Coal prices for prompt loading at Australia's Newcastle terminal have lost almost 20 percent since last Friday, dropping to $72 per tonne, their lowest since May 2017, and marking the steepest weekly decline since the global financial crisis of 2008/2009.

    Coal has slumped by 40 percent from a mid-2018 peak of more than $120 per tonne.

  • Plans rejected for massive Apple store at Federation Square

    Heritage Victoria has rejected plans to partially demolish a part of Federation Square in Melbourne to make way for an Apple flagship store due to the area being culturally significant.

    The controversial idea was first announced in December 2017, with construction on the publicly-owned plot anticipated to commence in this year.

  • Facebook says it will block foreign-funded political ads to prevent Australian election interference

    Facebook is placing a temporary ban on political advertising bought by foreign entities ahead of the Australian federal election in May in an attempt to head off potential moves to create unrest and influence voters.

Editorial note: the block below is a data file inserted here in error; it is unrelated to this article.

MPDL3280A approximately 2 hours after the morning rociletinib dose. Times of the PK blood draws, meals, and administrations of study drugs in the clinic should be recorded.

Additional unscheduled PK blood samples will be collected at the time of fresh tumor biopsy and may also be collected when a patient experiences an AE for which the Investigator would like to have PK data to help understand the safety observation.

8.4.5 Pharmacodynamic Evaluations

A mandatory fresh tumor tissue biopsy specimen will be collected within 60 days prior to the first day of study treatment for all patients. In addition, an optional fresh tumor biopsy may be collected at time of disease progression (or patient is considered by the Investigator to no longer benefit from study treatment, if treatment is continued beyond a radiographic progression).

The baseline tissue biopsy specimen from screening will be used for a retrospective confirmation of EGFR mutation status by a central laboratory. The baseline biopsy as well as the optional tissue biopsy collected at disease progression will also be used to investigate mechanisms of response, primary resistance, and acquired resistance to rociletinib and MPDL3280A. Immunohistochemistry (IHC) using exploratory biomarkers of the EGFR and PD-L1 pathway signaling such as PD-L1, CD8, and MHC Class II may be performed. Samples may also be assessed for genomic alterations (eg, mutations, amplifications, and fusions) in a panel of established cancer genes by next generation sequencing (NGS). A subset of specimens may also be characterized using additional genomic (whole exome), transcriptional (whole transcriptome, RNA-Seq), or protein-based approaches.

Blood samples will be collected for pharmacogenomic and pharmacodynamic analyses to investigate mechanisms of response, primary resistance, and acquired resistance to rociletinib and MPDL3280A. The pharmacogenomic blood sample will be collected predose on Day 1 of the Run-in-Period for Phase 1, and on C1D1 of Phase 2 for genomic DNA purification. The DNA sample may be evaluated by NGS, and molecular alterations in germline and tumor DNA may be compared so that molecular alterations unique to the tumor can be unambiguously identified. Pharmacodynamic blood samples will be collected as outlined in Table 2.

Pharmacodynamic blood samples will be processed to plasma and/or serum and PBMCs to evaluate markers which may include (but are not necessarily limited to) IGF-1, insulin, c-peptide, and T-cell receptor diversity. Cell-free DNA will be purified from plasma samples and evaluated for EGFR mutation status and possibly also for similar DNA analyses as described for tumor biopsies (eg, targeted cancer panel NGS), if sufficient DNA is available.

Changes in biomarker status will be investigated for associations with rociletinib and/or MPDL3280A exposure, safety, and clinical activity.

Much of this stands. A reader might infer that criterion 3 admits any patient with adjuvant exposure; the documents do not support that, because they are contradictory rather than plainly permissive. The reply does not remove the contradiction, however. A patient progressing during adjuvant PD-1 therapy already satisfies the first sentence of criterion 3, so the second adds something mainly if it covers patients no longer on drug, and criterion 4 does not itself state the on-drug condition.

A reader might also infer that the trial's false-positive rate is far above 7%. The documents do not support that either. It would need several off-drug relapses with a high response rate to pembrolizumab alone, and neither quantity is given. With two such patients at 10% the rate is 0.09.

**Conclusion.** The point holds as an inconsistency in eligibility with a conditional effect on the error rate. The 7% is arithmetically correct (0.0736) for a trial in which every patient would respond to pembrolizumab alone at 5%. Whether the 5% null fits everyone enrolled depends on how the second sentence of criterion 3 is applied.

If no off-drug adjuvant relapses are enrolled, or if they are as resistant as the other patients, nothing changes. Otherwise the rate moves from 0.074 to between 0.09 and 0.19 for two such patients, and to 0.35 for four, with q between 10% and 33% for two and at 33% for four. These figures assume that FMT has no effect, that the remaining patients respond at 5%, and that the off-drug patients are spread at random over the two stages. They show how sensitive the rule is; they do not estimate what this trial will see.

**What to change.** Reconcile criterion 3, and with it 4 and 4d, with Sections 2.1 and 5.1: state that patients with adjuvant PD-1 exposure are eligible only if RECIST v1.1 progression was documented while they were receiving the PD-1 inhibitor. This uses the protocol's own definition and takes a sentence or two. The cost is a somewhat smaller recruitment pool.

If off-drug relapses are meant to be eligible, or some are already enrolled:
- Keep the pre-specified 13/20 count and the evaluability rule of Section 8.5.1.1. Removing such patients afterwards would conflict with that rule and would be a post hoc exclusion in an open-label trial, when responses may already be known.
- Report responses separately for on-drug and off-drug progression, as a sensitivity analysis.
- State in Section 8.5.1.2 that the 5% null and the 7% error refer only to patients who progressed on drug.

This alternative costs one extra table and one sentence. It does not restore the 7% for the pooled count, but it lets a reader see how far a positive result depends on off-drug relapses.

Foreign entities are not prevented from buying political ads, but Australian law requires all election ads need to clearly identify their source. Facebook joins Twitter in banning foreign payments for political advertising for the election.

  • Australian home loan arrears are low but rising, and Moody's expects that trend will continue

    • The proportion of Australians falling behind on their home loan repayments rose across most parts of the country last year.
    • Arrears in New South Wales hit the highest level in five years, although they still remained below most other areas.